This weekend, I will be in Selma, Alabama, crossing the Edmund Pettus Bridge along with thousands of others to commemorate a key moment in our history. It was there that, exactly 50 years ago, through the fog of tear gas, the world was given a brief glimpse of the state-sanctioned brutality and intimidation that kept many black Americans powerless in the American South a full century after the abolition of slavery.
As forcefully portrayed in last year’s movie, “Selma,” the demonstrations leading up to and including the march to the capitol building in Montgomery were intended in large part to pressure Congress to pass voting rights legislation with robust enforcement mechanisms to prevent state and local officials in Alabama and elsewhere from placing barrier after barrier in front of the ballot box: literacy tests, poll taxes, vouching requirements, the publishing of registrants’ names in newspapers — thus enabling employer retaliation — and many more. Together with outright intimidation and violence, such practices resulted in a voter registration rate among black Alabamans in 1965 that was less than 20 percent, 50 points lower than the registration rate among white Alabamans. The dramatic efforts of those who went to Selma to draw the nation’s attention to such practices resulted, just five months later, in the Voting Rights Act being signed into law with overwhelming bipartisan support.
Because of the 1965 Voting Rights Act, and especially Section 5, its core provision requiring the worst offenders to obtain federal approval before changing their voting practices, the worst voter suppression tactics have been eliminated and the registration and turnout gap between white and Black Americans has largely disappeared.
Yet, significant problems remain. Too many politicians continue to manipulate the rules in ways that ensure the poor, the young, and racial minorities have a needlessly difficult time getting registered and voting a ballot that will count. No doubt, many of the restrictions harm voters who are poor, regardless of their race. But a history of discrimination in areas such as housing, education, and criminal justice — that in many places continues to this day — has preserved and compounded a large wealth gap along racial lines such that racial minorities are disproportionately affected.
That wealth gap was in part what was on trial last September in Corpus Christi, Texas, when various witnesses described to a federal court the impact of the state’s photo ID law on them, their families, and their communities. One witness — an elderly black woman and lifelong voter who remembered counting out her grandmother’s poll tax as a child in Mississippi — spoke of needing to divert money for several months, money she would have otherwise used for family necessities, to obtain the underlying documents required to get a valid photo ID. Another witness who worked for a religious charity that helps impoverished individuals recover their ID described the arduous and costly journeys many of her mostly black and Latino clients face in obtaining the information, money, transportation, and time off work needed to get ID.
But for every individual who decided to tell their story in federal court, there are thousands more who were unable or reluctant — sometimes out of embarrassment or fear — to do so.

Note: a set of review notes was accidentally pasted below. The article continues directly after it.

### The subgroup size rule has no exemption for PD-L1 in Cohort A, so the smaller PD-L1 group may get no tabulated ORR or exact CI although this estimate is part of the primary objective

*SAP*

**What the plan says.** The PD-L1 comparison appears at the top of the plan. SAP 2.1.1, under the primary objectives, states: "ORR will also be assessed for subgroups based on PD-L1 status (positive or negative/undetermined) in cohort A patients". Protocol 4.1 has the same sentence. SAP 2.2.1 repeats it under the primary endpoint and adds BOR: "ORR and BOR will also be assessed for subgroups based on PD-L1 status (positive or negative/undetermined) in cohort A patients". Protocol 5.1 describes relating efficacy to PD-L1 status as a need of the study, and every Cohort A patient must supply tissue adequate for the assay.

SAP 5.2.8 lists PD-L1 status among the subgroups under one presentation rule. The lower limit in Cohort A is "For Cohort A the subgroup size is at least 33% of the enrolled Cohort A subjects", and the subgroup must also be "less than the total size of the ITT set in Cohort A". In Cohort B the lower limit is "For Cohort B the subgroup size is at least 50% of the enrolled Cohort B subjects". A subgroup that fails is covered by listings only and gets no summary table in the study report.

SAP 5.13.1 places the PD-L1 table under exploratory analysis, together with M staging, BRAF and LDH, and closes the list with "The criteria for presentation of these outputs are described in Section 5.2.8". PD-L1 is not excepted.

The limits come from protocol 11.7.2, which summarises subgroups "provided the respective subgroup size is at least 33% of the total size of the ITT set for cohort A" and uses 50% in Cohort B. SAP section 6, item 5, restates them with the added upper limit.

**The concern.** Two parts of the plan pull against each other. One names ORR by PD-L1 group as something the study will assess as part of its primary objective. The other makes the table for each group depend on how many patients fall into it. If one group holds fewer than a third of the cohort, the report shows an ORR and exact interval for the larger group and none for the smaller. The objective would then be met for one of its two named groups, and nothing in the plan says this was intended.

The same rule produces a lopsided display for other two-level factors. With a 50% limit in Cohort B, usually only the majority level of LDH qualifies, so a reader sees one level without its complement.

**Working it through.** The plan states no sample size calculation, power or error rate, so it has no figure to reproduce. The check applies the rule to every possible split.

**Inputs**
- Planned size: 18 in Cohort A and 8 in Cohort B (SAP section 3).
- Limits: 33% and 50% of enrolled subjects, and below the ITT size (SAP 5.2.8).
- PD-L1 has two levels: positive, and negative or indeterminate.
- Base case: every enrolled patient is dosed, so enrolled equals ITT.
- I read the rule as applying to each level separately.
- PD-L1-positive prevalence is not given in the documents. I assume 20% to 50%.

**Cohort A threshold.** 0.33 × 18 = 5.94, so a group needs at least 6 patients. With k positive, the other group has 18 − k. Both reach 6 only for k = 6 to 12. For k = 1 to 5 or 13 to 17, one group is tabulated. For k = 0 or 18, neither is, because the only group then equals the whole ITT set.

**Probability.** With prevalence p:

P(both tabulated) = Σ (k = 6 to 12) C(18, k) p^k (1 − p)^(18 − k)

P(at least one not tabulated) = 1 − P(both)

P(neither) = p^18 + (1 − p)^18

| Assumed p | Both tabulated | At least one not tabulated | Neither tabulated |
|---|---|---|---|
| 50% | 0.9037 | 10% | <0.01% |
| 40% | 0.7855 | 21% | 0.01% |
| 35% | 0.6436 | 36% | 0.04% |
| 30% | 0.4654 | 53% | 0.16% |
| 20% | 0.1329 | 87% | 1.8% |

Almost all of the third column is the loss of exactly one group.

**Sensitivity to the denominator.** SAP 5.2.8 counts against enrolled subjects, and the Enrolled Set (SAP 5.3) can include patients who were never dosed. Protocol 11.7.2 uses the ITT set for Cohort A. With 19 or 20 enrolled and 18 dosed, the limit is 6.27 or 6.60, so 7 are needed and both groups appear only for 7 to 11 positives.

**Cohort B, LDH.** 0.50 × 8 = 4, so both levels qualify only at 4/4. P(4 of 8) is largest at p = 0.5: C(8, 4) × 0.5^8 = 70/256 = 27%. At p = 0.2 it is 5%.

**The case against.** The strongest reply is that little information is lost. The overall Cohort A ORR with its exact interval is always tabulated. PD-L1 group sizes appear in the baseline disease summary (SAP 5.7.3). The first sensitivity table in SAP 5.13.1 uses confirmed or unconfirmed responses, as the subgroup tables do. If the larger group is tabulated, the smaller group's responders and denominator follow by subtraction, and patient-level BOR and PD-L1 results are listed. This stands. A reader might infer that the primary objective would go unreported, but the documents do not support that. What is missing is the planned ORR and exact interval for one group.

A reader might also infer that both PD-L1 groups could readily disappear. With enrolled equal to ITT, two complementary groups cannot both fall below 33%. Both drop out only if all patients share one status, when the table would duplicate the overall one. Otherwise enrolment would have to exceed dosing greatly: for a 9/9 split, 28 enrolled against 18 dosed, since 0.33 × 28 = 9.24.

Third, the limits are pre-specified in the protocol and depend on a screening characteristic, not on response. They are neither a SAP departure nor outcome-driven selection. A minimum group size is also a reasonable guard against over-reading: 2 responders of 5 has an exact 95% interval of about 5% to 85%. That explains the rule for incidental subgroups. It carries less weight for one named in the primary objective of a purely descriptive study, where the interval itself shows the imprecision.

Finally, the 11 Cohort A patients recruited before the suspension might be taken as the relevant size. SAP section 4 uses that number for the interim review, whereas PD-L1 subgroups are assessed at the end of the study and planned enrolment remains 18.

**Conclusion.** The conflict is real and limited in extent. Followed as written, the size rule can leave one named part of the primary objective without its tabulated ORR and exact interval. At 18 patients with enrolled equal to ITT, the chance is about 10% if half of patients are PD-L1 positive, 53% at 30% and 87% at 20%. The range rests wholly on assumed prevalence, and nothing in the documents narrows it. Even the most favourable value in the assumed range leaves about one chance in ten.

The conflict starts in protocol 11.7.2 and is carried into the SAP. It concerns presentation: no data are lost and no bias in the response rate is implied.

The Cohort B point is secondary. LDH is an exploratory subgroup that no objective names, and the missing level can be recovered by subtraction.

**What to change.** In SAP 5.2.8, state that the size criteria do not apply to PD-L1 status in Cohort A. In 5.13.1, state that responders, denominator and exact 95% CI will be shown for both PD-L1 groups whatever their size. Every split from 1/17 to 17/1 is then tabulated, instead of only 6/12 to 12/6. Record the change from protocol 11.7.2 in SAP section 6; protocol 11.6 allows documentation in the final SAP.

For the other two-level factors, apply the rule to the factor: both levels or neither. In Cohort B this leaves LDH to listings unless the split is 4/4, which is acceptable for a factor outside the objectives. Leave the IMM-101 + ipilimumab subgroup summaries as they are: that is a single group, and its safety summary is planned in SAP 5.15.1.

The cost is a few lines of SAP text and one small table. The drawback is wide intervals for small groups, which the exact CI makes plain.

In my own travels and research in south Texas, I encountered voters who were turned away from the polls because they had only student IDs, voters who were ashamed of not possessing their birth certificate or not having the funds and transportation to easily recover it, voters who were unable to vote with their expired ID, even though it was good enough to establish their identity in every other facet of their life, and voters with unpaid tickets fearful of the office that issues Texas state ID (which doubles as a law enforcement agency). Most common of all, I met voters who had never heard of the law and did not understand its requirements or know whether they met them. Where this happened, I tried to spread information about the law that had not yet reached those who most needed it.
One such place was an old schoolhouse-turned-church in a small town halfway between San Antonio and Laredo called Cotulla, where I gave a brief presentation to the congregation. As I was leaving the brick church, I noticed a small plaque near the front door that read, “President Lyndon Baines Johnson Taught Here in 1928–1929.” It was fitting and fortuitous that I had unwittingly given a voting rights presentation in the same building where the man who signed the Voting Rights Act into law once taught schoolchildren on the Hispanic side of the railroad tracks in the highly-segregated town, an experience about which he later remarked, “I had my first lessons in the high price we pay for poverty and prejudice right here.”
The lessons imparted on a young LBJ in Cotulla clearly influenced his later support of anti-poverty programs and civil rights legislation. But it was in Selma where Americans were given their most vivid lesson on the high price of poverty and prejudice that ultimately led to the passage of the Voting Rights Act.
On this 50th anniversary of that campaign, those now gathering in Selma are no doubt wondering whether this Congress will live up to the example set by their predecessors from both parties in 1965 — and those who renewed the Act’s key protections in 1970, 1975, 1982, and 2006 — and restore the critical voting protections we gained 50 years ago as a result of that movement.